Pension applications

CSRC has set an ambitious vision in which institutional investors use FOFs to become more of a force in the country’s fund industry. 

Zhong Rongsa, the deputy chairman of Amac, attended a conference in Beijing in July, during which she offered a blueprint to develop FOFs to service country’s pension fund needs. “The best development in US pension reform since 2006 has been life-cycle products, which use a FOF structure,” she said.

The US possesses the world’s largest FOFs product market, with $1.7 trillion in AUM at end-2015, with Vanguard, Fidelity Investment and T.Rowe Price standing as the three top players. In a response to questions from AsianInvestor, Vanguard noted 85% of its 70 FOF products are index-based target-date products, which are composed of clients’ retirement investments. The funds were offering 5.4% to 5.8% in 10-year average annual total returns as of June 30.

China appears keen to imitate the US FOF model. In a speech to fund industry players in July, Hong Lei, the chairman of Amac, said China needed to develop FOFs to offer more investment options for both pension funds and households. Industry participants told AsianInvestor the US model is a good model to emulate, as its fund industry was driven by investment from pension funds during the 1990s. China is in a similar position today, with an aging population leading to a rise in pension funds, which in turn need stable return products in which to invest.

China’s public pension funds had an AUM of Rmb3.99 trillion at end-2015 but they are only allowed to invest onshore, and most of their assets are sitting in bank deposits and government bonds, the returns of which are lagging behind an inflation rate that has averaged 2.94% between 2005 and 2015.

To facilitate reform of its pension sector, the Ministry of Human Resources and Social Security said in August 2015 that it would appoint the National Council for Social Security Fund (NCSSF) to manage about Rmb2 trillion of total public pension fund assets before the end of this year. While an exact date of kick-off has yet to be established, the NCSSF will need to source external domestic fund managers to help manage such a large pool of money.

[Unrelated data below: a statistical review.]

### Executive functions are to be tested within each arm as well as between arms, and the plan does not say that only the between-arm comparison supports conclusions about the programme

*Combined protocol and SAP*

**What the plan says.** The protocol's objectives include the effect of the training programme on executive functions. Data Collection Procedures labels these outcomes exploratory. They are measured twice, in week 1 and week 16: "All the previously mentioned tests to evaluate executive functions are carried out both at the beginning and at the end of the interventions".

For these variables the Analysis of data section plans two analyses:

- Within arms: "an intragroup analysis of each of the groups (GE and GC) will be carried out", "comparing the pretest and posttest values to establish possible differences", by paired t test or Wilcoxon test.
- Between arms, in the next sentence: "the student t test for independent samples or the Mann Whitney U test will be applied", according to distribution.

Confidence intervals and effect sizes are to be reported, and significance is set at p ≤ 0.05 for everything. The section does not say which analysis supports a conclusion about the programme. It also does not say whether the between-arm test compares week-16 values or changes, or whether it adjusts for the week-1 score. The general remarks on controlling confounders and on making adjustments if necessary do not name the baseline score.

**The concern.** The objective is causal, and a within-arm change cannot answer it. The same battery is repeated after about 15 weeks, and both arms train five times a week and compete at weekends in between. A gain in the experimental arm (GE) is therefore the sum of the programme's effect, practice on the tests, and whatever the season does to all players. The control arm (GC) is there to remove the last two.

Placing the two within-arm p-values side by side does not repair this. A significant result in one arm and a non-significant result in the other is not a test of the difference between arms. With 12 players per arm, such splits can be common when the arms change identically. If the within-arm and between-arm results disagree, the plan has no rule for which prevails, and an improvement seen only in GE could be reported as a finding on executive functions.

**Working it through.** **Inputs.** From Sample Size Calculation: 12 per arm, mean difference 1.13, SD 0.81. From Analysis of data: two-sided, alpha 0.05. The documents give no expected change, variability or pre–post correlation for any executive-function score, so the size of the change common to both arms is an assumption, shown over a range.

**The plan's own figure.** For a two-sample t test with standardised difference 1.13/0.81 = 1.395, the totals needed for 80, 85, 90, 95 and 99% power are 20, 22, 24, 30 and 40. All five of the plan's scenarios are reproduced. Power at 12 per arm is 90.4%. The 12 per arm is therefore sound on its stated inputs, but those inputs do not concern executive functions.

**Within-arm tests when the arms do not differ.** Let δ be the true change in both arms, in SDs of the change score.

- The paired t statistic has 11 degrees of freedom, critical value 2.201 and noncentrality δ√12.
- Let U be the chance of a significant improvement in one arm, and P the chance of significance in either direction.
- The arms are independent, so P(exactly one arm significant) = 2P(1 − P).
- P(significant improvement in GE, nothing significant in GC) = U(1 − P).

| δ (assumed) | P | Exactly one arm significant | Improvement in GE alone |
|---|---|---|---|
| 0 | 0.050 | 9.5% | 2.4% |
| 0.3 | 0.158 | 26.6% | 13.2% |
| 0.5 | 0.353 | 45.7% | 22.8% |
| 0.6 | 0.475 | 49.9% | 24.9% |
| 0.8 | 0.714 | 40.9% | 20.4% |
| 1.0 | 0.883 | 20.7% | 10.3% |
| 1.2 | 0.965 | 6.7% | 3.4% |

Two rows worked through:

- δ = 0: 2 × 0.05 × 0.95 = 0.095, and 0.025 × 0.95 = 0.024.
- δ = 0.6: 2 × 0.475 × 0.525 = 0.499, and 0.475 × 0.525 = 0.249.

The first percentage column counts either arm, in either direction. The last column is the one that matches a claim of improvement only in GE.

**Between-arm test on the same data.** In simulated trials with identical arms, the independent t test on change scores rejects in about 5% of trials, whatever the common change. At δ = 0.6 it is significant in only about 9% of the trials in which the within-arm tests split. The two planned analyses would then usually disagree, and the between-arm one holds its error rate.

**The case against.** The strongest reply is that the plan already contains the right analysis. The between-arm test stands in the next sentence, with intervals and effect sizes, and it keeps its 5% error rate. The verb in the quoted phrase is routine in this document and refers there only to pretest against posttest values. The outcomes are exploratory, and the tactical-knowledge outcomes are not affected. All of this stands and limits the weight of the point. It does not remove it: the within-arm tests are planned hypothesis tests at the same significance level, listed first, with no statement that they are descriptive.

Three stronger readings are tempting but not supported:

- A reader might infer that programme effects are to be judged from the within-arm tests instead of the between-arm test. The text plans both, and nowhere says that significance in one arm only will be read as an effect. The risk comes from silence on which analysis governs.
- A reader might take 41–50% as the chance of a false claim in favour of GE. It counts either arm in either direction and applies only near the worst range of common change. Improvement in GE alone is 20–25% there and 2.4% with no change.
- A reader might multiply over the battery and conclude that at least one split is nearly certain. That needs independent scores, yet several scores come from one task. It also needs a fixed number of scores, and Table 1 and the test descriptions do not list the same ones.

Beijing believes the process of outsourcing funds to external fund managers will be a vital learning process for pension funds, and FOFs will be a vital component of it. “Fund companies have to build up asset allocation and product manufacturing capability via setting up FOFs, and learning from their mistakes in the process, in order to serve the country’s pension fund investments in future,” said Morningstar’s Wang.

Tapping banks

While pension funds might be the key beneficiaries of FOFs, they seem unlikely to be the largest buyers in the initial stages. 

Instead, fund managers believe commercial banks will be the most interested, as they seek ways to boost returns for their own wealth management products (WMPs). Increasingly, the lenders have been prevented from investing into debt financing and shadow banking activities to support such products. And with bond yields falling, it’s become harder for them to offer meaty WMP returns. 

FOFs offer the commercial banks a potentially higher-yielding and more predictable investment option. Bosera’s Yu said the banks are eager to connect their WMPs with mutual funds that have targeted investment horizons and risk levels. By doing so, the banks will potentially be able to connect their WMPs to FOFs with stable annual returns. 

Early movers have started to hand out such FOF mandates via fund houses’ segregated accounts, but they prefer highly regulated mutual funds that offer better information disclosure and daily liquidity, he added. 

Ivan Shi, Shanghai-based research director at Z-Ben Advisors, says the fund managers’ client basis has shifted from retail to institutional since last summer’s equity market rout, as they seek higher yields and safer investments, and now better performance by FOFs. Institutional clients of money market funds and bond funds increased to 63% and 74% in terms unit share holdings as of June, from 39% and 59% in one year ago, representatively, according to the consultancy. 

The commercial banks' push into FOFs is in some ways cynical - a naked grap for new products they can market to their clients. But it could also help expose these retail customers to products that are, if decently engineered, stable and decently performing. That would be a good result for all involved. Provided, of course, the products are well-structured.

Look out for part two of this feature story from AsianInvestor's October magazine, which examines the strength and breadth of the fund of funds being established in China.